Session Type: Poster Session (Sunday)
Session Time: 9:00AM-11:00AM
Background/Purpose: Medical students at Vanderbilt receive approximately 25 hours of didactic teaching during their pediatric clerkship. Debate format educational sessions employ active learning principles allowing students opportunities to critically evaluate and articulate evidence to support claims. The aim of our study was for students to participate in a debate of two treatment options for Henoch-Schönlein Purpura (HScP), and evaluate learning outcomes, student engagement, and satisfaction with debate compared to traditional lecture.
Methods: We compared medical students on their pediatrics clerkship participating in a debate to a control group receiving a traditional lecture. Debate group students received a case of a patient with HScP and abdominal pain a week prior to the session. Half of the students were randomly assigned to argue in favor of treatment with steroids and half against steroid treatment. Students were asked to prepare by performing a review of primary literature and then met during their pediatrics clerkship to participate in the debate. The control group received a traditional lecture about HScP. Both groups received same wrap-up presentation reinforcing key concepts. Students completed an identical multiple-choice pre-test before and post-test after the session and a follow-up post-test three months later to assess knowledge retention. Surveys immediately following and three months after the session assessed satisfaction with and the efficacy of the session in promoting active learning and clinically relevant skills.
Results: Both groups showed improvement between the pre- and post-tests, and there was no significant difference in the groups’ post-test scores (n=48, p=0.06). Retention of information on the three-month post-test was not significantly different between the two groups (n=18, p=0.61). More students in the debate group agreed or strongly agreed that they practiced researching a clinical question (n=21 and 27, 81.5% vs 44.4% respectively) and articulating their opinion (77.8% vs 37.0% respectively). More students in the debate group agreed or strongly agreed that they used the research skills they used in this session in the direct care of a patient on the three-month follow up survey (n=8 and 10, 87.5% vs 50% respectively). Students in the lecture group who reported higher satisfaction or increased engagement scored significantly better on the initial post-test (n=27, p=0.004 and p=0.016, respectively). Satisfaction and engagement did not correlate with initial post-test scores in the debate group (n=21, p=0.46 and p=0.29 respectively).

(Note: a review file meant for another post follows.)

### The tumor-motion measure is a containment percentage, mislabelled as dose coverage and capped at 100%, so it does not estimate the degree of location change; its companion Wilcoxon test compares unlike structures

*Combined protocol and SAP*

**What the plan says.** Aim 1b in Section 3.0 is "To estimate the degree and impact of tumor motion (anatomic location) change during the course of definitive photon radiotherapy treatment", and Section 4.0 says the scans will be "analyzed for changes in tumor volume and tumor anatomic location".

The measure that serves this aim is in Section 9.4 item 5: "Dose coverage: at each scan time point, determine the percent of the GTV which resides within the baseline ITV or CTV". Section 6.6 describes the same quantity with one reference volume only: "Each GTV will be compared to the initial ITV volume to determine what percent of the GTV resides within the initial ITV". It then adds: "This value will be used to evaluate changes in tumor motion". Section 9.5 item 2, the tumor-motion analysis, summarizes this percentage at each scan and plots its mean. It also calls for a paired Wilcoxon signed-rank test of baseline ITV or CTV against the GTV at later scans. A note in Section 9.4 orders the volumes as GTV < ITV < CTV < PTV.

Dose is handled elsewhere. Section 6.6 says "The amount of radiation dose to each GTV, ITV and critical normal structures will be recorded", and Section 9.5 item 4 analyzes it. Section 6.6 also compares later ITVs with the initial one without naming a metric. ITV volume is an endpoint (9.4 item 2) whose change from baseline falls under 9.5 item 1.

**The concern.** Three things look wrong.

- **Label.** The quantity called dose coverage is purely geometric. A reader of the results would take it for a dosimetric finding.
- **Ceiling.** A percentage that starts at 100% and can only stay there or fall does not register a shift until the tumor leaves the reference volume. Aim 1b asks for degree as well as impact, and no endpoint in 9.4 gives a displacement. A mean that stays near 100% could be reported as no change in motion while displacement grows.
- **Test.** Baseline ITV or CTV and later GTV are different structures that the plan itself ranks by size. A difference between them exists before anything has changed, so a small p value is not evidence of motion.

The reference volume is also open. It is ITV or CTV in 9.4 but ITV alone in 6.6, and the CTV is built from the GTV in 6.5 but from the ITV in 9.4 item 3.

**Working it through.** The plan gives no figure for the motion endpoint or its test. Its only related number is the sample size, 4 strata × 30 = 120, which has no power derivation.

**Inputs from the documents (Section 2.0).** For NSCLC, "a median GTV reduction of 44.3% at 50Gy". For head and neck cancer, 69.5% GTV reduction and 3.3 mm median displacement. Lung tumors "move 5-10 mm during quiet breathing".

Conclusion: Students learned core knowledge about HScP in both groups as evidenced by similarly improved scores on immediate and three-month post-tests. Participation in the debate allowed students to practice critically appraising literature and articulating their opinion. Debate students’ immediate post-test scores were less correlated with their perception of engagement or satisfaction with the session. Future sessions will include a debrief session to help students transfer critical appraisal skills to clinical practice. We are interested in utilizing debates to study tolerance of ambiguity in pediatric rheumatology fellows.
To cite this abstract in AMA style:Dingle J, Graham T, Crook T, Neeley M, Davidson M, Fleming A. Comparison of Debate vs. Lecture to Teach Medical Students Pediatric Rheumatology [abstract]. Arthritis Rheumatol. 2019; 71 (suppl 10). https://acrabstracts.org/abstract/comparison-of-debate-vs-lecture-to-teach-medical-students-pediatric-rheumatology/. Accessed December 5, 2020.
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ACR Meeting Abstracts - https://acrabstracts.org/abstract/comparison-of-debate-vs-lecture-to-teach-medical-students-pediatric-rheumatology/